An oil slick is shown on September 2 south of Port Fourchon, Louisiana.
CNN  — 

Divers using underwater sonar discovered a 12-inch oil pipeline Sunday that had become dislodged and is possibly the source of an oil spill discovered off the coast of Louisiana, officials said.

Houston-based Talos Energy said in a statement that it was informed of a potential oil release Tuesday by Clean Gulf Associates, a nonprofit oil spill cooperative, because it previously leased the oil block in Bay Marchand off the coast of Port Fourchon.

Talos began sending vessels to the impacted area Wednesday and divers later discovered the damaged pipeline and determined it does not belong to Talos Energy, the company said.

The pipeline “appears to be bent and open ended,” Talos Energy said.

Talos ended production in the area in 2017 and had its infrastructure removed from the site in 2019, the statement said.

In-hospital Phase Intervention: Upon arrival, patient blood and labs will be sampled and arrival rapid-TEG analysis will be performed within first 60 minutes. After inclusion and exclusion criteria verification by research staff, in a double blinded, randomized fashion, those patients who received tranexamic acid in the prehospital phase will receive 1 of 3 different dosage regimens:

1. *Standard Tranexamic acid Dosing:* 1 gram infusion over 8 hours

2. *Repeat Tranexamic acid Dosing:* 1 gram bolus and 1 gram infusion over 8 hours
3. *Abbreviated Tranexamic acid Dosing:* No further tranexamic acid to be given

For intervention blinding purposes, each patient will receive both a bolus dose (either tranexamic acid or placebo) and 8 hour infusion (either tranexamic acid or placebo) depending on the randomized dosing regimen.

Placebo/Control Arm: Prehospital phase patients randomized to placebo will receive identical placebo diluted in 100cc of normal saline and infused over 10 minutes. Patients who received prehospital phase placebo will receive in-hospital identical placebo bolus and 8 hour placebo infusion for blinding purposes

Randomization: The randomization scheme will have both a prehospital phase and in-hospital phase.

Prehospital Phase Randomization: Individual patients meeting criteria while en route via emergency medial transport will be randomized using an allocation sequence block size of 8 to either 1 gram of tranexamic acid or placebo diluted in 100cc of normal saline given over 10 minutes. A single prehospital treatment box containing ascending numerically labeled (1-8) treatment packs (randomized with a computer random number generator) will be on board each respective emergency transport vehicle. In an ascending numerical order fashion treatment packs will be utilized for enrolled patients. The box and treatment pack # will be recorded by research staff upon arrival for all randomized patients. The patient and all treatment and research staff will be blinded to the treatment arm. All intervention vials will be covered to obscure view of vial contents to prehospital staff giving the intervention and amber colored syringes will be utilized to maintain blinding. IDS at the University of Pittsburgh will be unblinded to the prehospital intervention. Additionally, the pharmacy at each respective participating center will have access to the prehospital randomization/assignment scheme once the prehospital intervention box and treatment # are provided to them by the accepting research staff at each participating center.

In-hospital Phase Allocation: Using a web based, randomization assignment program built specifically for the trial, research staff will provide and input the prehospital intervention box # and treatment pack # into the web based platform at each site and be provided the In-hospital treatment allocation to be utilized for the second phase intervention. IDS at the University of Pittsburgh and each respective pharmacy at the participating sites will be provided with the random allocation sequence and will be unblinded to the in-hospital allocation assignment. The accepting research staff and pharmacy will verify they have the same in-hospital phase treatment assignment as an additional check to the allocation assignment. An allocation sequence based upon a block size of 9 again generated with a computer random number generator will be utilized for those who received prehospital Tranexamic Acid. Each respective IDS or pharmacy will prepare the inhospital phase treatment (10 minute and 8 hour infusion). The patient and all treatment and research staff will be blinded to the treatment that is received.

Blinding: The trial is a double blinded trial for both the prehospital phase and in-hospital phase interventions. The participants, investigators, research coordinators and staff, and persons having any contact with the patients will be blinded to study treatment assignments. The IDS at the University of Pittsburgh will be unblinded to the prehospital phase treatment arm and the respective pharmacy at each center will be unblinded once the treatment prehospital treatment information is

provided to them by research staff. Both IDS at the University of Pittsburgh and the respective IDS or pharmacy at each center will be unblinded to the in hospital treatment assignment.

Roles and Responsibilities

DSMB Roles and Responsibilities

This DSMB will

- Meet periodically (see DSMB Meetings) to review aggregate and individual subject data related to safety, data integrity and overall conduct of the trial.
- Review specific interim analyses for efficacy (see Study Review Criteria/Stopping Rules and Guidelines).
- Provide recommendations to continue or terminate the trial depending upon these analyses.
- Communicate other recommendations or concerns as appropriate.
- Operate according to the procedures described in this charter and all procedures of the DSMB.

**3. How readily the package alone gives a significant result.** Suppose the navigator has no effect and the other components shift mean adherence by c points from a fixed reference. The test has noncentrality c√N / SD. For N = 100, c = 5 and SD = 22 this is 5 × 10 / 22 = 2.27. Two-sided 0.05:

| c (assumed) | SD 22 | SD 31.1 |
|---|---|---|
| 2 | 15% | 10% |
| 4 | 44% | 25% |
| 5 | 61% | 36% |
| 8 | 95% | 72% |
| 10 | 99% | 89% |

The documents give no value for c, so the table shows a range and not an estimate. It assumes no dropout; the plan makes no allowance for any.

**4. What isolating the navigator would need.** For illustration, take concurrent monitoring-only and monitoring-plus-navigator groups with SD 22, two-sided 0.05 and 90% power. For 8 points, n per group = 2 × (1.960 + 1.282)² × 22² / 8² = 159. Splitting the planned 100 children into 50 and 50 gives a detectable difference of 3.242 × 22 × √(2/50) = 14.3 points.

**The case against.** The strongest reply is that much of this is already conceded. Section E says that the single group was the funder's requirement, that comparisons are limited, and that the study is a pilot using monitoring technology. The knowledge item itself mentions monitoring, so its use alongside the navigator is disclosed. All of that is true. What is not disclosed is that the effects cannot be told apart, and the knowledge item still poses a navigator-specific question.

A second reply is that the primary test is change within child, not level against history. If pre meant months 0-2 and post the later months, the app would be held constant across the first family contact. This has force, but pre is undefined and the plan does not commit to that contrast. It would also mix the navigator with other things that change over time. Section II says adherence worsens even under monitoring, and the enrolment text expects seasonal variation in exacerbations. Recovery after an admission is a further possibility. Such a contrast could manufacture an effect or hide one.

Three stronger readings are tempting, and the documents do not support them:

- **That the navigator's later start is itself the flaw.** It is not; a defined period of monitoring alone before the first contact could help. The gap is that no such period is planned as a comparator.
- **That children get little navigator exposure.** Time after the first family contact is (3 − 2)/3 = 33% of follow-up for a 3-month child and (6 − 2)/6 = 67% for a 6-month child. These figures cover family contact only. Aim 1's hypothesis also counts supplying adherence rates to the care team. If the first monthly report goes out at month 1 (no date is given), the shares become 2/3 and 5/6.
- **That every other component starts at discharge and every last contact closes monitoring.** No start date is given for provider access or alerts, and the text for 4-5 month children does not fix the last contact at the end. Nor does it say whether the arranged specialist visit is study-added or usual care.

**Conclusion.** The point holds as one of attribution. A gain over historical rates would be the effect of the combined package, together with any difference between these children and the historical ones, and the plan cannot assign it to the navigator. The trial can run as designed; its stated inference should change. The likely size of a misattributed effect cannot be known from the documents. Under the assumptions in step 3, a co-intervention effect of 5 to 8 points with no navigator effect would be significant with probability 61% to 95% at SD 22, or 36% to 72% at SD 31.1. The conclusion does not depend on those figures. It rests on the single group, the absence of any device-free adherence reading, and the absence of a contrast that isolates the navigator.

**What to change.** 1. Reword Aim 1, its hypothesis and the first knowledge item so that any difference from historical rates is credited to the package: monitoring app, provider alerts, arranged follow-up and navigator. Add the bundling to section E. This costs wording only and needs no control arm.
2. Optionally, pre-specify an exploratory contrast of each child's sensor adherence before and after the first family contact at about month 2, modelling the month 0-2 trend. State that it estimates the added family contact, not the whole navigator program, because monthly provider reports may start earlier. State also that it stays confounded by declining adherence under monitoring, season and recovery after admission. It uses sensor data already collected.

“The source of the release is not proximate to any of the plugged wells, nor to the former locations of Talos subsea infrastructure,” Talos said.

Two 95-foot response vessels remained on site Sunday to assist with oil recovery, according to Talos’ statement to CNN.

“The rate of the release appears to have decreased substantially over the last 48 hours and no black oil has been observed over the last 24 hours,” Talos said. “To date, no impacts to shoreline or wildlife have been observed,” according to the energy company.

Talos is working with the US Coast Guard and other state and federal agencies to determine ownership of the damaged pipeline and to organize a coordinated response to the spill, the company said.